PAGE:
tree is at most log2(n+1) where n = number of elements in the tree.
Each recursion level reduces the height by one and spawns another recursive
process which works with the left or right subtree. The operation taking
actual time in the first function is The tree doesn't start with O(n) because we append to the left subtree in the topmost recursion level and only need to iterate over the result of flattening the left subtree (which is at most n/2-1 elements). The height of the tree is at most log2(n+1), then
T(n) = O(n/2) + 2 ## Second functionThis one doesn't do append so the operation performed at each recursion level is just O(1). We still visit each node in the tree, so the order of growth is n*O(1) = O(n). | |

- creating the left subtree out of the first half of the list
- getting the first of the elements which didn't get into the left subtree and making it an entry element
- creating a right subtree out of the remaining elements
- consing the results together
As this process is performed recursively on both each half of the argument list, the resulting tree should be balanced. Running the function on (1 3 5 7 9 11) results in ([5 [1 () [3 () ()]] [9 [7 () ()] [11 () ()]]]) b) The order of growth is O(n) as the below function must visit each element of the argument list and perform a cons to make it a node in the resulting tree. | |

(defn partial-tree [elts n] (if (= n 0) (cons '() elts) (let [left-size (quot (dec n) 2)] (let [left-result (partial-tree elts left-size)] (let [left-tree (first left-result) non-left-elts (rest left-result) right-size (- n (inc left-size))] (let [this-entry (first non-left-elts) right-result (partial-tree (rest non-left-elts) right-size)] (let [right-tree (first right-result) remaining-elts (rest right-result)] (cons (make-tree this-entry left-tree right-tree) remaining-elts)))))))) | |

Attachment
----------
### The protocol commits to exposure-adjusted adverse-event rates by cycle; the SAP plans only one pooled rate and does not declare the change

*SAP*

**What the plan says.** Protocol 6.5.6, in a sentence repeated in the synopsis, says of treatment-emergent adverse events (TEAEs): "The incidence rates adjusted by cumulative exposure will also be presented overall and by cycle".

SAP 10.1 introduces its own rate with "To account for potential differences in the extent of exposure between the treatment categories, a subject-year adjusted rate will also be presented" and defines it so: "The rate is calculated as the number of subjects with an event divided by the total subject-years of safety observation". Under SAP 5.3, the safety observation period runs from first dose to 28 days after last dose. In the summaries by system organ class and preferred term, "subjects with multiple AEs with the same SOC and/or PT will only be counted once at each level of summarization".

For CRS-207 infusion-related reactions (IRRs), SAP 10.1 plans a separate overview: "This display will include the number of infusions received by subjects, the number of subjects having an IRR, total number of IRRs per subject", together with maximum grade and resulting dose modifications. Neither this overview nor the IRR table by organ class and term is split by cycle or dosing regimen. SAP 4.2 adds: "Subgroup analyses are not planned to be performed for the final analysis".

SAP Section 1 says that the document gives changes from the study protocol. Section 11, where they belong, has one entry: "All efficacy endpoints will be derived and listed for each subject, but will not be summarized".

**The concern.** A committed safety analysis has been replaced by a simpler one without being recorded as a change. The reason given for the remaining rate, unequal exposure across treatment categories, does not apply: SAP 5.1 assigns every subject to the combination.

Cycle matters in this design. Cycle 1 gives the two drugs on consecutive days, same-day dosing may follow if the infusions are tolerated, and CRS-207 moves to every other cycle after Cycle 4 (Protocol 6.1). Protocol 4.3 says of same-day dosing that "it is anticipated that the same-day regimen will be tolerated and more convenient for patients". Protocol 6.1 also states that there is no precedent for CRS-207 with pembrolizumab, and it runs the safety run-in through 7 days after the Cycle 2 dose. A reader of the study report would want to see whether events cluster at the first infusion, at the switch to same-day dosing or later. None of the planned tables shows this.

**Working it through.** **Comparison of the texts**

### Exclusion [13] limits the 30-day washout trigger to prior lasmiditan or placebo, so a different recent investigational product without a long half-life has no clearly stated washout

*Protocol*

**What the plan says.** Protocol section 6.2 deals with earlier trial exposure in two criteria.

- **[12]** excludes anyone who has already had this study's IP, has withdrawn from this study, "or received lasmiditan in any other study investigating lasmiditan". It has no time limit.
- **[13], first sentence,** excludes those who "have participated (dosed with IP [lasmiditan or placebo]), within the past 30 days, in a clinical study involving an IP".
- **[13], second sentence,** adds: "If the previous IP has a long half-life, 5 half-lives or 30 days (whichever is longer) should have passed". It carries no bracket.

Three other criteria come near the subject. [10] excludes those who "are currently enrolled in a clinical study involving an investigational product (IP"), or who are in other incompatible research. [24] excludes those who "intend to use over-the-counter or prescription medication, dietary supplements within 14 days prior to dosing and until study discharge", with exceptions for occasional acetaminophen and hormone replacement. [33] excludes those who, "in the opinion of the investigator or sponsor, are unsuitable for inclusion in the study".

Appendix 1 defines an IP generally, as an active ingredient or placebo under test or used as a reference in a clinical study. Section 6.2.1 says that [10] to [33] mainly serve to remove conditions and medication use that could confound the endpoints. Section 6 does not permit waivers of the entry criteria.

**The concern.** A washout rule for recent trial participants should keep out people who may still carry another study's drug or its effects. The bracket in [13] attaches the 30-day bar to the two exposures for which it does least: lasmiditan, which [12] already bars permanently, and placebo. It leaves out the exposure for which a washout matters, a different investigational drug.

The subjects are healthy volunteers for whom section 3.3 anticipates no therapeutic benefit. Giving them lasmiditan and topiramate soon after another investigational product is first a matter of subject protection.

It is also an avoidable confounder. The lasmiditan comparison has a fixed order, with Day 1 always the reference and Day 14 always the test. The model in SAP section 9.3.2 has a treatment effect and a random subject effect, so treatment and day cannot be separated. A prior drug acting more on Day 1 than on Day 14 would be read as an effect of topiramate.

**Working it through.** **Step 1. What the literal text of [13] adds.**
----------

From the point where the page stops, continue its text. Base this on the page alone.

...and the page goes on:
(defn list->tree [xs] (first (partial-tree xs (count xs)))) | |

- take two trees: xs and ys
- apply tree->list to both of them
- append one list to the other
- sort the result
- apply list->tree to the sorted list
However, sorting the list is minimum n*logn so this solution won't cut it. We must use the fact that the tree->list function produces a sorted list (set), so we need to get a union/intersection of 2 sorted sets in O(n) - which we already did in exercises 2.61-62. | |

(defn union-sorted-set [xs ys] nil) (defn intersection-sorted-set [xs ys] nil) | |

(defn union-set [xs ys] (let [xs-list (tree->list-2 xs) ys-list (tree->list-2 ys)] (list->tree (union-sorted-set xs-list ys-list)))) | |

(defn intersection-set [xs ys] (let [xs-list (tree->list-2 xs) ys-list (tree->list-2 ys)] (list->tree (intersection-sorted-set xs-list ys-list)))) | |

(defn lookup [k xs] (cond (nil? (entry xs)) nil (= k (entry xs)) (entry xs) (< k (entry xs)) (lookup k (left-branch xs)) :else (lookup k (right-branch xs)))) | |

(deftest test-lookup (is (= (lookup 2 (list->tree [1 2 5 6 11])) 2)) (is (= (lookup 9 (list->tree [1 2 5 6 11])) nil))) | |